Tags

,

Every once in a while, I find myself needing to read something that really shakes me. Something that throws me off balance and leaves me unsure of what I’m supposed to think or do next.

The problem is, it can be hard to anticipate what book–or even genre–will accomplish this at any given time.

But sometimes, I’ll come across a book that I just know will get to me. A book that I purposefully set aside, waiting for the perfect time to read it. A book like The House of Small Shadows, by Adam Nevill.

Catherine hasn’t had the easiest life. She’s been bullied as a child and as an adult, she’s dealt with heartbreak, and she’s dealt with dark times in her past that she’s better off forgetting. And she’s almost managed to, thanks to her faithful boyfriend and new job. But something is about to bring it all back; something that should have stayed buried.

It didn’t take long for this novel to leave me feeling unsettled. At first, it doesn’t seem like the type of book makes you feel jumpy, like there’s someone creeping up behind you. But there’s something that’s just… off. Something’s not right.

That feeling intensifies as the novel keeps going. And, eventually, the jumpy feeling settles in, too. I found myself tensing up as I read certain scenes, both anticipating and dreading what would come next.

And the ending… I don’t even know what to tell you about the ending. I don’t want to give it away, so I’ll leave it at this: it’s very rare that the ending of a novel will leave me feeling that shaken up.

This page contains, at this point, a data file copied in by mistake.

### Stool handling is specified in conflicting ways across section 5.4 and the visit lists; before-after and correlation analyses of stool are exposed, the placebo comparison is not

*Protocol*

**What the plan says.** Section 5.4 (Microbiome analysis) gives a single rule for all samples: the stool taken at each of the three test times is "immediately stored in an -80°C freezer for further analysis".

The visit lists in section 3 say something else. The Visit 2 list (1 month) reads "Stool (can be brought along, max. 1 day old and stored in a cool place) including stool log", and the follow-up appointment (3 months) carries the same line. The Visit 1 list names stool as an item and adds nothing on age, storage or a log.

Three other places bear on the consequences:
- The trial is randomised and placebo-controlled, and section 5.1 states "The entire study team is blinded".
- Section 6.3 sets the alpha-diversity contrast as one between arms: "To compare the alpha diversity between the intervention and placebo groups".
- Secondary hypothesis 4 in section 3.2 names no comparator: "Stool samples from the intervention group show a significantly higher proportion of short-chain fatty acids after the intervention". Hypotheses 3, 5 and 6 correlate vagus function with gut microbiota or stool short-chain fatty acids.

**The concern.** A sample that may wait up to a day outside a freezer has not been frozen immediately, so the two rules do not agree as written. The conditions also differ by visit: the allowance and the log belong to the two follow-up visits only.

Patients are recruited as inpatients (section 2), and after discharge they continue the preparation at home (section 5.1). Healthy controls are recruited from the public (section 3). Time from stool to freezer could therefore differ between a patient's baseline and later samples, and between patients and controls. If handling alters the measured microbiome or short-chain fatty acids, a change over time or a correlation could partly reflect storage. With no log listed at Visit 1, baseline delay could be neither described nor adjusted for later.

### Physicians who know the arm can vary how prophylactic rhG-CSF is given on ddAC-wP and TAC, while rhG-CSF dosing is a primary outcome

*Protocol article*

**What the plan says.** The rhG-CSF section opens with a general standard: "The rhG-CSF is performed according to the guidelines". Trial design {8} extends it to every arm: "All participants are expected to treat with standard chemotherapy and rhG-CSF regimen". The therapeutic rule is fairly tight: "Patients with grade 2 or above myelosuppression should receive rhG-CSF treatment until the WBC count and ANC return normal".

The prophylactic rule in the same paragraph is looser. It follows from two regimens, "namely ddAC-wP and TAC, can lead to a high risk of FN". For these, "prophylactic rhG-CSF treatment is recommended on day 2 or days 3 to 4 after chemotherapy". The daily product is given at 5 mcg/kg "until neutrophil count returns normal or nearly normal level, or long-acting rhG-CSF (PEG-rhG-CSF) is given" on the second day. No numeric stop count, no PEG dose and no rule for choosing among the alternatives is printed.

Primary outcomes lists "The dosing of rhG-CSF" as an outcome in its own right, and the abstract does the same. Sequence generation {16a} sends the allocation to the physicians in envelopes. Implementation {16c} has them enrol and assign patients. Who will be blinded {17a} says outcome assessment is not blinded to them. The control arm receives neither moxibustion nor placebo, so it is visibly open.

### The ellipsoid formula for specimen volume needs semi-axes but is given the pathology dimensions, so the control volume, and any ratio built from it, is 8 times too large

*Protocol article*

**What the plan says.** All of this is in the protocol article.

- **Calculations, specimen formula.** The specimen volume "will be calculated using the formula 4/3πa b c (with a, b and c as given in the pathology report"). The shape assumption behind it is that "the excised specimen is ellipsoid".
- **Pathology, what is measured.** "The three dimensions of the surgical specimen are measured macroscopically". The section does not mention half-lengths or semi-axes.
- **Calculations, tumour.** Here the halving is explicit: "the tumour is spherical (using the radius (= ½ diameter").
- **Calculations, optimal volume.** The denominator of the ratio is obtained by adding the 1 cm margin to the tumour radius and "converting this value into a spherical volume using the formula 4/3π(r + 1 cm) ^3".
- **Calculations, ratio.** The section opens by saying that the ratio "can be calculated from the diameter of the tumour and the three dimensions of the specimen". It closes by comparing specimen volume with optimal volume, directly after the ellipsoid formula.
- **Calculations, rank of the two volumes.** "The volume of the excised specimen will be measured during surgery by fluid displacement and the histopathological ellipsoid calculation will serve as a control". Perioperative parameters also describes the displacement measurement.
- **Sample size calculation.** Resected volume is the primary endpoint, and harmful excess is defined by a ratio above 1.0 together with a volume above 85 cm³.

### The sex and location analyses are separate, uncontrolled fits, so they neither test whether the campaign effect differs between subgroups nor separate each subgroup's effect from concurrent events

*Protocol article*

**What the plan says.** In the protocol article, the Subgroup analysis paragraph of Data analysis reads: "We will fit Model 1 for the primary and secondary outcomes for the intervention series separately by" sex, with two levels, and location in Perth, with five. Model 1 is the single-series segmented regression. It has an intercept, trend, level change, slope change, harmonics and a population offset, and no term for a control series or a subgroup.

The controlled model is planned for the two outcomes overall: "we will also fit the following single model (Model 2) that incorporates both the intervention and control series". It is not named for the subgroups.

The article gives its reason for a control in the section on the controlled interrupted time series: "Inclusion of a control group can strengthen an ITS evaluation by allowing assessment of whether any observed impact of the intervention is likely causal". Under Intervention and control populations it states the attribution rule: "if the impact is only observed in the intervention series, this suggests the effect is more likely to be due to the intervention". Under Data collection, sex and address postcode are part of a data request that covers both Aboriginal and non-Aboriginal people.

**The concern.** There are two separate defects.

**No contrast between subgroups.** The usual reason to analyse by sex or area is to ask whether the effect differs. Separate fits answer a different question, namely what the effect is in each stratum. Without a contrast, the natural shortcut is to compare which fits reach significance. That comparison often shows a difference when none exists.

Goodreads summary

Catherine’s last job ended badly. Corporate bullying at a top television production company saw her fired and forced to leave London, but she was determined to get her life back. A new job and now things look much brighter. Especially when a challenging new project presents itself — to catalogue the late M H Mason’s wildly eccentric cache of antique dolls and puppets. Rarest of all, she’ll get to examine his elaborate displays of posed, costumed and preserved animals, depicting scenes from World War I. When Mason’s elderly niece invites her to stay at the Red House itself, where she maintains the collection, Catherine can’t believe her luck. Until his niece exposes her to the dark message behind her uncle’s ‘Art’. Catherine tries to concentrate on the job, but M H Mason’s damaged visions raise dark shadows from her own past. Shadows she’d hoped had finally been erased. Soon the barriers between reality, sanity and memory start to merge. And some truths seem too terrible to be real …